When overtime and specific hours need to be determined weekly, it can be challenging to adapt to a semi-monthly pay schedule. Since the commission and hourly wages need to be divided between two different pay periods, it can be difficult for employers to adjust without needing to do it separately. Semimonthly pay schedules are those that pay out twice each month regardless of the number of days in a month. Employees receive one payment in the middle of the month (typically the 15th) and the other on the month’s first or last day. Therefore, employees on a semimonthly pay schedule will receive a total of 24 paychecks each year (two for each month).

How Many Paydays in a Month?

Navigating this ocean may be difficult at times, but ultimately, you need to know which jobs will best fit your qualifications and lifestyle. Following Semimonthly vs biweekly a semi-monthly pay-schedule has its own advantages and benefits. Get up and running with free payroll setup, and enjoy free expert support.

The right pay schedule will benefit both you and your employees. Finding the right payroll cadence for your business is important. Hopefully, by understanding each option, you can choose the right payment schedule for your small business. Most months contain three full weeks, as well as enough extra days to bring the total up to 30 or 31 days. The key to this puzzle lies in the meanings of the prefixes semi- and bi-.

Benefits of a Bi-weekly Payroll System

For example, the employer may track hours for the first and second week of the month but pay in the third week. That way, employers don’t have to wait for current timesheets before they can run payroll. In semi-monthly frequencies, payroll is processed fewer times than biweekly, so employees’ paychecks are larger. Furthermore, biweekly paychecks are smaller, but employees will receive two extra paychecks to make up the difference.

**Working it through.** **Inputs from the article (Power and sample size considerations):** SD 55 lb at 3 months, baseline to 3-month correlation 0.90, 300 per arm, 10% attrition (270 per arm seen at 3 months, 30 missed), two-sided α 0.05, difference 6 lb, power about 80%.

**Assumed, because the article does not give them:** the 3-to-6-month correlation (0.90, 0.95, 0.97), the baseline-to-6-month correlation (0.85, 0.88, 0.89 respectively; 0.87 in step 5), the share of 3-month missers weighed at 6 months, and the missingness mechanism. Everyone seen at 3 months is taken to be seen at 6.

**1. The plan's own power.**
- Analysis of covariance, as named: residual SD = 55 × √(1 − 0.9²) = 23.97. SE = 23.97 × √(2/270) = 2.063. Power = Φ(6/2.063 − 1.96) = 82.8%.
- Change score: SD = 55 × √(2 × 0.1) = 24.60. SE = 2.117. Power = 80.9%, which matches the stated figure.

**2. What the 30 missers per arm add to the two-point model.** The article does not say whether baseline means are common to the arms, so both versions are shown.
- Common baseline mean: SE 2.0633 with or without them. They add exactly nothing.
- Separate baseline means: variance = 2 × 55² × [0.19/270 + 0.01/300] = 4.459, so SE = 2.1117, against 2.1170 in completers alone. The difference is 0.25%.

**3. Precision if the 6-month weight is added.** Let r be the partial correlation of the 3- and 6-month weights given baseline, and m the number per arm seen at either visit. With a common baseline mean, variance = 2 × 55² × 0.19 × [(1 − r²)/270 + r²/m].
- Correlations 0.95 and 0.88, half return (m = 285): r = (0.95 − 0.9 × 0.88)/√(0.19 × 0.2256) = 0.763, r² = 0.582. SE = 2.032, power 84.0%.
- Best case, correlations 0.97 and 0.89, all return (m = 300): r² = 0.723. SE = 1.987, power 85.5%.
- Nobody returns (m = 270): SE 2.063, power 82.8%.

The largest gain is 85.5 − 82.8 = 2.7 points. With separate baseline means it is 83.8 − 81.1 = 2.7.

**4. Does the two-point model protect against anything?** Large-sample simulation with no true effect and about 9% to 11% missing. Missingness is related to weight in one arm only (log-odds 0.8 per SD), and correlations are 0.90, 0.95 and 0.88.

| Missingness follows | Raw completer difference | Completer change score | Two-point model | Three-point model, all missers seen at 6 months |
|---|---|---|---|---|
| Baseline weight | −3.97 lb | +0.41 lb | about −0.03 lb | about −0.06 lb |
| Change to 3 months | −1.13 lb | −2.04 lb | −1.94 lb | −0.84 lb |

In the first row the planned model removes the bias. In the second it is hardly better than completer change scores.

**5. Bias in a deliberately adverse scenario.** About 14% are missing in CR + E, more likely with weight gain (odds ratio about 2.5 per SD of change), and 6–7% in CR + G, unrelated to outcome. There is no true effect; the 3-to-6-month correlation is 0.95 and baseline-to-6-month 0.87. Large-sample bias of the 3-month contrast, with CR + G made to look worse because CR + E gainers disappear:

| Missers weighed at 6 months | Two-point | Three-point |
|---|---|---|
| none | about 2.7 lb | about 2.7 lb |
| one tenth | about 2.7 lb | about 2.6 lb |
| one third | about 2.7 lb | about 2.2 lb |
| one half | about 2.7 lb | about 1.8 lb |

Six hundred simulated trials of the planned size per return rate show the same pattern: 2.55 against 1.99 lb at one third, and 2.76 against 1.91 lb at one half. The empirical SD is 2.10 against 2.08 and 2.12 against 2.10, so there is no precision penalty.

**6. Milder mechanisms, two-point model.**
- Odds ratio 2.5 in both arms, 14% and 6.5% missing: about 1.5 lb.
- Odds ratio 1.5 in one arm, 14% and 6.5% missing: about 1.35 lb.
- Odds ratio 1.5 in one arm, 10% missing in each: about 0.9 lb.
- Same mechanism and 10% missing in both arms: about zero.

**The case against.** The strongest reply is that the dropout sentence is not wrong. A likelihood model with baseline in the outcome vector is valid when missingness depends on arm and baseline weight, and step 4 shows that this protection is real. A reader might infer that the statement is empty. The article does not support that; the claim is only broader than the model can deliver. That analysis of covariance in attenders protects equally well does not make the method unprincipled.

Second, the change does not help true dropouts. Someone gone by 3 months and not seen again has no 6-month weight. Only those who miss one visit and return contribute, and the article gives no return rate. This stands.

• Because semimonthly schedules can consist of 15 to 16 days, hourly employees may report different hours each cycle.
  • Whether a person is a non-salaried full-time employee, the same figures hold true.
  • I will use each of these words in a few example sentences to demonstrate how they should appear in context.
  • However, the percentage of employees who receive semimonthly paychecks in these fields is still lower than the percentage who receive biweekly ones.
  • Monthly is an adverb or adjective that means occurring once a month.
  • This means that in a year, you would pay your employees 26 times.

An employee would receive 24 paychecks per year with a semi-monthly pay schedule 26 paychecks per year with a bi-weekly pay schedule. Although not the most common type of payroll, semi-monthly pay schedules are still frequently used among businesses around the world. The most commonly asked question about semi-monthly payroll is whether it means twice a month or every two weeks.

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That means that you can end up being paid on any day of the week, depending on when the 15th and last days fall. If it falls on a weekend day, then it’s usually paid the Friday before. Some states may not allow certain pay schedules or require a minimum pay period. Some states may also require employee consent and additional paperwork for certain pay schedules.